John Putnam at the Burke
John's first contact with the museum was in 1941 when he took Museum Techniques from Martha Flahaut, which included preparation of all kinds, including skinning mice. In 1981, when he offered to volunteer at the Burke, then Assistant Curator of Ethnology Patty Blankenship suggested he take photos of the ethnology collection. He started with Eskimo bowls "because they were close to the door." Soon, John tackled a project dear to his heart: systematic photos of the Native American basketry collection. He started with Tlingit baskets, where he had some expertise, then moved on to the other tribal groups. This first set of photos was taken in black and white, with proof sheets organized in 3-ring notebooks.
John played a major role in the creation of the Burke Museum's first videodisk, a visual record of 14,000 objects from the Pacific Northwest region, photographed in color slides with multiple views of each object, including 4,000 baskets from the Columbia River to Point Barrow, Alaska. John was one of a team of photographers who together generated over 75,000 slides in a two-year period. In 1998 -- in another marathon donation of time and expertise -- Putnam worked with assistants to photograph 1,166 prints from the recently acquired Blackman/Hall collection of Northwest Coast prints, all accomplished in two weeks in preparation for our silk screen print exhibit: Graphic Culture. He also photographed the entire Chinese Nuosu collection of over 400 objects in a few short weeks before Mountain Patterns was exhibited in 2000.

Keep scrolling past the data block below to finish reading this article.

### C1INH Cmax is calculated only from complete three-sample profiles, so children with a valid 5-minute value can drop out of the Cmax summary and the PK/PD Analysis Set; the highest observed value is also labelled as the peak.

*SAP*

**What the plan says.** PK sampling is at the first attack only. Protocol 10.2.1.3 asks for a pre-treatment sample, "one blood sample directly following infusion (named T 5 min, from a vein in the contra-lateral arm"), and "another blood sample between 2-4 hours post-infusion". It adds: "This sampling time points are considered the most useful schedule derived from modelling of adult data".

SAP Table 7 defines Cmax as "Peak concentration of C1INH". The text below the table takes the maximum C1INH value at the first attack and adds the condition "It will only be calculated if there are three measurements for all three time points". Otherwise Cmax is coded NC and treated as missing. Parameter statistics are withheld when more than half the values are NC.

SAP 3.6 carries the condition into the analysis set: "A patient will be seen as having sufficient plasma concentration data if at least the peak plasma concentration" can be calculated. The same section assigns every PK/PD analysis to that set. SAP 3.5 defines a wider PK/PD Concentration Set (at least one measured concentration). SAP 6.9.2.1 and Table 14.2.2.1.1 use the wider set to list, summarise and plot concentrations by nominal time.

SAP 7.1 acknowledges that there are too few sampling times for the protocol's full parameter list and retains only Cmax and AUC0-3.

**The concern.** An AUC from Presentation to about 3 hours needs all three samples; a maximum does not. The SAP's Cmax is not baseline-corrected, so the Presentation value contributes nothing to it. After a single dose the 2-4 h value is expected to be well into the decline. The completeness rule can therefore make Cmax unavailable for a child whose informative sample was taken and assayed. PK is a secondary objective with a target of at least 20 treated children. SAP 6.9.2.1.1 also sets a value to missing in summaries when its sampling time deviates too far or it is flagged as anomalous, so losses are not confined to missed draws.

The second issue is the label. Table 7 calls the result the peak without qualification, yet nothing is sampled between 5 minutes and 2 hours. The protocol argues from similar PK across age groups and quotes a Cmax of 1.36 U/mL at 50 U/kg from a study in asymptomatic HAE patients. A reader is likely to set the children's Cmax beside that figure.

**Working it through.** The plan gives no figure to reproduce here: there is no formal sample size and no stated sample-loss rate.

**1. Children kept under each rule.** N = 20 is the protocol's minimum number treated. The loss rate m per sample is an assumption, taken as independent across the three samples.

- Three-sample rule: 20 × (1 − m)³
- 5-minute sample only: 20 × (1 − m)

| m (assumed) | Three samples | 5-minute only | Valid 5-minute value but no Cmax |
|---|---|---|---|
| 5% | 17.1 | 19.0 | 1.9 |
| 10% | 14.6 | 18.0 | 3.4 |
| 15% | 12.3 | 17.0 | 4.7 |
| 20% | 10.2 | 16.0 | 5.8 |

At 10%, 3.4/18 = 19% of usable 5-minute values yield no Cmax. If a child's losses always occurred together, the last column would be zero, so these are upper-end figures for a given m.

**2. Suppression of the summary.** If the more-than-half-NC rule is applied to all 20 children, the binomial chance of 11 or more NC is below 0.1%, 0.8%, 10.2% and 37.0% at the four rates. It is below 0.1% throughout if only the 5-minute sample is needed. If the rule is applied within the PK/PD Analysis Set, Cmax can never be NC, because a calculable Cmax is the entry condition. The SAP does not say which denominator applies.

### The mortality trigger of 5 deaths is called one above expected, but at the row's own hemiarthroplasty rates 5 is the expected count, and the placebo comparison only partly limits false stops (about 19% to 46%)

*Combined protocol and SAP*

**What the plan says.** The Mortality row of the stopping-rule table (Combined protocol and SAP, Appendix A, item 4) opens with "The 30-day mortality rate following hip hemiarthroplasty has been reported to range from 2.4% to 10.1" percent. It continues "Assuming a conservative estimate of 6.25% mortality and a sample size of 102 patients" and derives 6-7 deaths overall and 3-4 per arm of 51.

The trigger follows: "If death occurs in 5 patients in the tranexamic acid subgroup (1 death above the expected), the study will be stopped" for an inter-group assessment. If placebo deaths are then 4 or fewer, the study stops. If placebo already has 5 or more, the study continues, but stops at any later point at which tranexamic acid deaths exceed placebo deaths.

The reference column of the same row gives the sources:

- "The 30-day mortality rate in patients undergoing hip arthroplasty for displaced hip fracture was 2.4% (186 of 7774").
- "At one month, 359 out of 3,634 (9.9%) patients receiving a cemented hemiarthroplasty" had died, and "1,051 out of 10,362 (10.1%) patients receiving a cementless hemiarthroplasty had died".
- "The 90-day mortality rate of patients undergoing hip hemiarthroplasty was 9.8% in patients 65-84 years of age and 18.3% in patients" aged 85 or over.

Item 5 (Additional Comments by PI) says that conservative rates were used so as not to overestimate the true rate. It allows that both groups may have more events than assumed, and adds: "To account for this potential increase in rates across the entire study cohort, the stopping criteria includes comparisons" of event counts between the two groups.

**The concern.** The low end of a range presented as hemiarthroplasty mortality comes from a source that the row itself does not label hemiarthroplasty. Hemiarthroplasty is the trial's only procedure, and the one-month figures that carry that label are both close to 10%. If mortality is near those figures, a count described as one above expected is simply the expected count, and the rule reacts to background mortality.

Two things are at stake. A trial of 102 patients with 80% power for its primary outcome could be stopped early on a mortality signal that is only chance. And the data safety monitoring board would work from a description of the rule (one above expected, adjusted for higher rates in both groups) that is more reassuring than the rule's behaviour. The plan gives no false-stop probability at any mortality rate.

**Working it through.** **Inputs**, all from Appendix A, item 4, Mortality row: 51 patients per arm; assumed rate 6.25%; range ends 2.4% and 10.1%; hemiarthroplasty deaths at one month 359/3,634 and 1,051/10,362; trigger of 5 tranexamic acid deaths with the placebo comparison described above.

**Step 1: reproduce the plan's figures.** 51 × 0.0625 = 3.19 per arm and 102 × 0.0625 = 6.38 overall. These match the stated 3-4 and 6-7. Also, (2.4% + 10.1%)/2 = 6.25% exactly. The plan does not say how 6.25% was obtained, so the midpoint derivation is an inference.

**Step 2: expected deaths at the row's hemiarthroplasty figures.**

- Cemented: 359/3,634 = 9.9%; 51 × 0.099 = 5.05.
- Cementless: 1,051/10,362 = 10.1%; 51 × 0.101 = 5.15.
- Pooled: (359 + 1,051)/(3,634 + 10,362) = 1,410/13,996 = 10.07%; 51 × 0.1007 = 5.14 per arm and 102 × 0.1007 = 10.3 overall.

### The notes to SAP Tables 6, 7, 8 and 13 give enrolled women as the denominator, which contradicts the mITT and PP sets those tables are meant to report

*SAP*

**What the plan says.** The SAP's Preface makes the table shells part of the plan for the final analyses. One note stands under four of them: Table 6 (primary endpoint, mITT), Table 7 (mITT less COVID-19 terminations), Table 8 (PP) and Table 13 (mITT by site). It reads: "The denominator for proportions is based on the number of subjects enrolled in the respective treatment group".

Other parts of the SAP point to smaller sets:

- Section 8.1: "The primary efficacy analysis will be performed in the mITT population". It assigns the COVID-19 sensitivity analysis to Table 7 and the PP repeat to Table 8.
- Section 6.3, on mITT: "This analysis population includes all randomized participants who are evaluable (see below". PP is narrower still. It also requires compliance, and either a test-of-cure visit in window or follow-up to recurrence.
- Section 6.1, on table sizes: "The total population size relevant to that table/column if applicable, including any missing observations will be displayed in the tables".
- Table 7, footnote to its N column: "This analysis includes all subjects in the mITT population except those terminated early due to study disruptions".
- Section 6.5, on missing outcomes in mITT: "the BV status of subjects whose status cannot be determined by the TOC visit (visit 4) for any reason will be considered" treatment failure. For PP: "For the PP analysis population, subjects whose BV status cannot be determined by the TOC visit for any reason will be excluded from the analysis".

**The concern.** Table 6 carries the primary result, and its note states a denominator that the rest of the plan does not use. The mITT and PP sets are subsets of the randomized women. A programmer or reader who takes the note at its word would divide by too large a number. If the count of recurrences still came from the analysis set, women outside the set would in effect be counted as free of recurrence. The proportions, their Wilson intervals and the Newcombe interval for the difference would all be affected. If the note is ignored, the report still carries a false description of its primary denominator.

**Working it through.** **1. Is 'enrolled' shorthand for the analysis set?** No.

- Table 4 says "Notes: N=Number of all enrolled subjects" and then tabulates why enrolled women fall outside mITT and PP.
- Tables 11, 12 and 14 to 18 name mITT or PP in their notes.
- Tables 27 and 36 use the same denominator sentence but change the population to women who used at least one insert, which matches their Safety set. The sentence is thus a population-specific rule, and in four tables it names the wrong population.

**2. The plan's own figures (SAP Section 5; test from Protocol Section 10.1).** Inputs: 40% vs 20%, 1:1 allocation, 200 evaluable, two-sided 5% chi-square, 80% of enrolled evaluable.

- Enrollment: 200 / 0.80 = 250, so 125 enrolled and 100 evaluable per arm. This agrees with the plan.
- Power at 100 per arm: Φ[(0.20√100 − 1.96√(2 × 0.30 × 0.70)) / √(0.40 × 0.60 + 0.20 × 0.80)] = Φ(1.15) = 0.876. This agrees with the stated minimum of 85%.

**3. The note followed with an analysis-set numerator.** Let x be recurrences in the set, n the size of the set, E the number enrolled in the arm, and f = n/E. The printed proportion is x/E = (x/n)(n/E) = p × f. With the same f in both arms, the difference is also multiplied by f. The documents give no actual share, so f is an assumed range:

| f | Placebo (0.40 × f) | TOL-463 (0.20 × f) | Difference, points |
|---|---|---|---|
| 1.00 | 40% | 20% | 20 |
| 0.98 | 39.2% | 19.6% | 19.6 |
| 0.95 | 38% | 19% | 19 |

John's detailed photographs have been used extensively for comparative research by experts around the world and have appeared in numerous Burke publications. His own research with our Collection Manager, Rebecca Andrews, resulted in a paper on Makah trinket baskets that he read at last year's Native American Art Studies Association conference in Victoria, B.C. However, John's involvement with ethnology does not stop there. He has regularly donated funds to the Erna Gunther Endowment, and given cash gifts that have helped with needed equipment and hourly wages for students and staff. He is always on the lookout for collections that will augment the Burke's. Recently he donated a rare basket--collected by Judge Wickersham in 1899--made by the mother of Yuckton, the last member of the Qualhioqua people of Pe Ell Prairie in western Washington.